The majority of minor legal problems in Canada go unresolved, according to a report published this month by the Canadian Forum on Civil Justice (CFCJ). The statistics in the report are clear: 12 million Canadians experience at least one legal problem every three years and yet, 20 percent of those people take no meaningful action to resolve their issues and more than 65 percent “think that nothing can be done, are uncertain about their rights, do not know what to do, think it will take too much time, cost too much money or are simply afraid.”
The most common unresolved problems are basic civil and family matters, such as estate regulations, custody arrangements or housing disputes. The report claims that the Canadian legal system needs to recognize that the courtroom is unnecessary for the minor issues, dubbed “justiciable problems” by the CFCJ, most people face. Many problems can be solved simply by offering access to low-cost resources, such as a hotline where the public can ask legal questions when they get confused or, for more complex disputes, by using mediators.
The legal system, however, has been slow to react to the lack of civil and family services, says Trevor Farrow, chair of the CFCJ, in an interview with Precedent.
“A significant amount of spending is on the criminal side of the justice system when it comes to policing, corrections and legal aid,” he says. “The strange thing about that calculus is that the problems that touch more and more Canadians every day are in the field of civil and family law.”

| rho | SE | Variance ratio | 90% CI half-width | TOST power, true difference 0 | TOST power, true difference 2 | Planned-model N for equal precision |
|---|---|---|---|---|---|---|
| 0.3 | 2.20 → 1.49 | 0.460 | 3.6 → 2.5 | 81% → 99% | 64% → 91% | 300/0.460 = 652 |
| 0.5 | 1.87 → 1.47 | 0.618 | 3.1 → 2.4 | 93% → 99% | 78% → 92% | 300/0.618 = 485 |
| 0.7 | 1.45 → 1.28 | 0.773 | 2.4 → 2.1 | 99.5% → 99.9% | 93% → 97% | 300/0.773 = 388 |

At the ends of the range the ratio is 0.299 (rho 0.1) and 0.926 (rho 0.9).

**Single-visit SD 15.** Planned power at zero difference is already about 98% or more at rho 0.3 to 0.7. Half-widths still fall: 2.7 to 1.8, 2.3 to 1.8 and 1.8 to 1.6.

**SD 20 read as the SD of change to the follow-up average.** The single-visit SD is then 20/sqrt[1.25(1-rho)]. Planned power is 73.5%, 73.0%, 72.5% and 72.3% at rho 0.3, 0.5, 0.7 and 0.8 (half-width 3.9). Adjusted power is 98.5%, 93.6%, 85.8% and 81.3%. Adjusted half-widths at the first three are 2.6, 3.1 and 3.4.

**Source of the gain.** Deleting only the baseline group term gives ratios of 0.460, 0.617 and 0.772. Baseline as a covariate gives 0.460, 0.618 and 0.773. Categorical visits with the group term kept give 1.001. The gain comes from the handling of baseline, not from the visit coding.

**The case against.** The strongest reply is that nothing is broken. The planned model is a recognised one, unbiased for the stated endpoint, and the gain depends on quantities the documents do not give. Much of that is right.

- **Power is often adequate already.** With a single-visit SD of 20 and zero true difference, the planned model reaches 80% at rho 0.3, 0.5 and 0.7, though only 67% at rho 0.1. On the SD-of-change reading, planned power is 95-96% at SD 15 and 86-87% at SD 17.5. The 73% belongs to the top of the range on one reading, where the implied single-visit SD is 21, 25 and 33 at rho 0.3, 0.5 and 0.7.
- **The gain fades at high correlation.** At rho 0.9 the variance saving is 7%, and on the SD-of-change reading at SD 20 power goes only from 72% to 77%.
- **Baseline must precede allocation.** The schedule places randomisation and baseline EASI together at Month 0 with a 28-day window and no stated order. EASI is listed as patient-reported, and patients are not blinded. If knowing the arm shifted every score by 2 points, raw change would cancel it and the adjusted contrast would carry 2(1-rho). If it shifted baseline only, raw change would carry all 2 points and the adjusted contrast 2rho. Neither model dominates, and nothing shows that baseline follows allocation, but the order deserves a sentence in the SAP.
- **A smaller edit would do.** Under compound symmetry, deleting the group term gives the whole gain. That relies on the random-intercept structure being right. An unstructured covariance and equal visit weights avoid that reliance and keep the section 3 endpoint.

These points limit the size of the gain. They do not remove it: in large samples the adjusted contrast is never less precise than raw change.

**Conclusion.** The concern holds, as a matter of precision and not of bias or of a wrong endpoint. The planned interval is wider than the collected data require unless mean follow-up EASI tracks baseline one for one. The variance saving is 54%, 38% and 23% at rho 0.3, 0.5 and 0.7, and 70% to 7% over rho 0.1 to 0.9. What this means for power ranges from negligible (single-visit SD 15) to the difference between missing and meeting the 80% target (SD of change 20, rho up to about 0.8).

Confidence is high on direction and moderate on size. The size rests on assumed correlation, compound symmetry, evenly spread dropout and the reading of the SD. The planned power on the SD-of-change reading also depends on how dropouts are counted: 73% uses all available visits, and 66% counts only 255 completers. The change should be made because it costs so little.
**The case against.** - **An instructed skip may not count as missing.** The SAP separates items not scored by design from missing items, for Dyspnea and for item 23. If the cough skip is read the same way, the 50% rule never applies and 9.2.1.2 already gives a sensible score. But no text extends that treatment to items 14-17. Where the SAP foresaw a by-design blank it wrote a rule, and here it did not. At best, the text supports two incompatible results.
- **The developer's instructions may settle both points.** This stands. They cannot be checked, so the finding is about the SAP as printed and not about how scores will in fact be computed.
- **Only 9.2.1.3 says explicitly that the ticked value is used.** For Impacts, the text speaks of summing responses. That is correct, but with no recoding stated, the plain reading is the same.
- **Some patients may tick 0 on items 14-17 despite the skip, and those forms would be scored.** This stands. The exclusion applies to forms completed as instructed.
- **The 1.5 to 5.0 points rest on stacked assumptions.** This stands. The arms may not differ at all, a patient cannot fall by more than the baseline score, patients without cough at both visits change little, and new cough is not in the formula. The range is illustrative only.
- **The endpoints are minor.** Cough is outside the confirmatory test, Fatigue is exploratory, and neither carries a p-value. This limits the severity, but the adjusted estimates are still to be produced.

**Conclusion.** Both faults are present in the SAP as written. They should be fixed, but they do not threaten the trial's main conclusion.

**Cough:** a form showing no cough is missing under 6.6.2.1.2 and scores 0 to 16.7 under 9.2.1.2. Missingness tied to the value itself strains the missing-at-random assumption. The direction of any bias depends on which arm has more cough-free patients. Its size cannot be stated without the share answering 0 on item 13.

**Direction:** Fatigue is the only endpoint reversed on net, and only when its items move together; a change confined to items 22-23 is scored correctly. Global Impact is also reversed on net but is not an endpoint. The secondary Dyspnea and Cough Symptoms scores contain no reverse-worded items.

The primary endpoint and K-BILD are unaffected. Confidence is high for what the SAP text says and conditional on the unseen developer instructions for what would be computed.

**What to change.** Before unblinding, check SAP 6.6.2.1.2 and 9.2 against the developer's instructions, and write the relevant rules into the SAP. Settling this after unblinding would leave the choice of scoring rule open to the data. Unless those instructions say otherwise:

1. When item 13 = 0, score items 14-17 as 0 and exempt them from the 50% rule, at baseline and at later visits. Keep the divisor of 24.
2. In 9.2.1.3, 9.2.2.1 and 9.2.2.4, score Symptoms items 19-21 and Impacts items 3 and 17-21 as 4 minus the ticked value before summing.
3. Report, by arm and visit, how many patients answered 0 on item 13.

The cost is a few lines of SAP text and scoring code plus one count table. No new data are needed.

The report recommends several tools that can keep civil and family problems out of courtrooms.
One suggestion is to mediate civil disputes online. The report points out that similar programs exist in the corporate world: eBay provides a free web-based forum that helps users resolve issues on their own. If no solution is reached, eBay subsidizes the cost of a professional mediator so that users only pay $15. The report argues a similar system could resolve civil legal matters.
British Columbia, for instance, already settles some tenant-landlord disputes by telephone. In an interview with Precedent, Mark Benton, executive director of the Legal Services Society, British Columbia’s legal aid provider, and a member of the action committee, says that after hearing from both the tenant and the landlord over the phone, the arbitrator makes a legally binding decision.
He says that for minor legal issues, these kinds of programs cost less and solve problems “within days or weeks, rather than in months or years.”
Solving a legal issue promptly can prevent it from creating more serious and expensive problems down the road, says the report. Failing to help people struggling with debt or housing, for example, could put them at risk of “social exclusion, which may in turn lead to a dependency on government assistance.”
Ultimately, it is up to provincial governments, who are responsible for the administration of justice, to act on these recommendations. The action committee will meet again in January 2014.
Image provided by the Canadian Forum on Civil Justice